Shaming Tax Delinquents
Many federal and local governments rely on shaming penalties to achieve policy goals, but little is known about how shaming works. Such penalties may be ineffective, or even backfire by crowding out intrinsic motivation. In this paper, we study shaming in the context of the collection of tax delinquencies. We sent letters to 34,334 tax delinquents who owed a total of half a billion dollars in three U.S. states. We randomized some of the information contained in the letter to vary the salience of financial penalties, shaming penalties, and peer comparisons. We then measured the effects of this information on subsequent payment rates, and found that increasing the visibility of delinquency status increases compliance by individuals who have debts below $2,500, but has no significant effect on individuals with larger debt amounts. Financial reminders have a positive effect on payment rates independent of the size of the debt, while information about the delinquency of neighbors has no effect on payment rates.
We thank the MITRE Anonymous Donor for financial support, Mary Mangum, Sam Russell and the Office of the General Counsel at the University of Michigan for invaluable support for the field experiment. Special thanks to Manisha Padi and Joel Slemrod for very useful feedback in the early stage of the project and for detailed comments. We also thank feedback from Nageeb Ali, David Autor, Charlie Brown, Raj Chetty, Magali Delmas, Mihir Desai, Leopoldo Ferguson, Mary L. Gray, Jonathan Gruber, Jim Hines, Caroline Hoxby, Wojciech Kopczuk, Greg Lewis, Day Manoli, Ben Marx, Nolan Miller, Markus Mobius, J.J. Prescott, Matthew Rabin, Justin Rao, David Rothschild, Jeff Smith, Alan Viard, Duncan Watts, Matthew Weinzierl, Glen Weyl and seminar participants at Harvard Business School, UCLA Anderson, Columbia University, University of California San Diego, Boston University, Barcelona IPEG, Microsoft Research New England, Microsoft Research New York, University of Michigan, Universidad Nacional de Los Andes, University of Illinois at Urbana-Champaign, Society for Economic Dynamics Annual Meeting, ASSA Annual Meeting, RIDGE Workshop on Political Economy and the NBER Summer Institute. This project was reviewed in advance and declared exempted from IRB oversight at the University of Michigan. We thank Will Boning, Kamala Kanneganti and Felipe Montano Campos for outstanding research assistance. A previous version of the paper circulated under the title “Tax Debt Enforcement.” The views expressed herein are those of the authors and do not necessarily reflect the views of the National Bureau of Economic Research.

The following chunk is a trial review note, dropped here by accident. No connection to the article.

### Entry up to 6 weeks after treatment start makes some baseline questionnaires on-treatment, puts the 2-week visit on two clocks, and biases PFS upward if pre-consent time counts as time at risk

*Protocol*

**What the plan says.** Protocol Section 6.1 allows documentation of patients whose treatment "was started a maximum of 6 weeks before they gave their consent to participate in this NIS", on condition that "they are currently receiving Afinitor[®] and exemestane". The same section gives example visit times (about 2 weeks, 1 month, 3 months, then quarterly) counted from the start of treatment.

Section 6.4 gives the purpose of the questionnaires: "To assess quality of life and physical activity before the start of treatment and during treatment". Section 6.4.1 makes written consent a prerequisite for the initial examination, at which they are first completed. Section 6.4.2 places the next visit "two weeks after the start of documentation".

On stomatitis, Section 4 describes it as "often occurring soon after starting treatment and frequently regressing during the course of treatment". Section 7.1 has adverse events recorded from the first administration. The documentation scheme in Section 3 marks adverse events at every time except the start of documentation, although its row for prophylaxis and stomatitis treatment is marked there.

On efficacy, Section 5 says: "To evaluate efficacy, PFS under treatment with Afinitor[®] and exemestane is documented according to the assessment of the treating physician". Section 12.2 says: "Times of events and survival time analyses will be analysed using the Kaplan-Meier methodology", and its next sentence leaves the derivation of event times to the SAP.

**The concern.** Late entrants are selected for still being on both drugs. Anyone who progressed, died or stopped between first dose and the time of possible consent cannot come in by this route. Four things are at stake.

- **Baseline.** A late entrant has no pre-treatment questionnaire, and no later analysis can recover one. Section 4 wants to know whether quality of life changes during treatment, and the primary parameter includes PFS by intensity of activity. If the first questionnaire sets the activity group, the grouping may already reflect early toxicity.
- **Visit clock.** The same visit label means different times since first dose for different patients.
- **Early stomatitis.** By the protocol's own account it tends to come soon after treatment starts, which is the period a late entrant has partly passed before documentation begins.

Ricardo Perez-Truglia & Ugo Troiano, 2018. "Shaming tax delinquents," Journal of Public Economics, vol 167, pages 120-137. citation courtesy of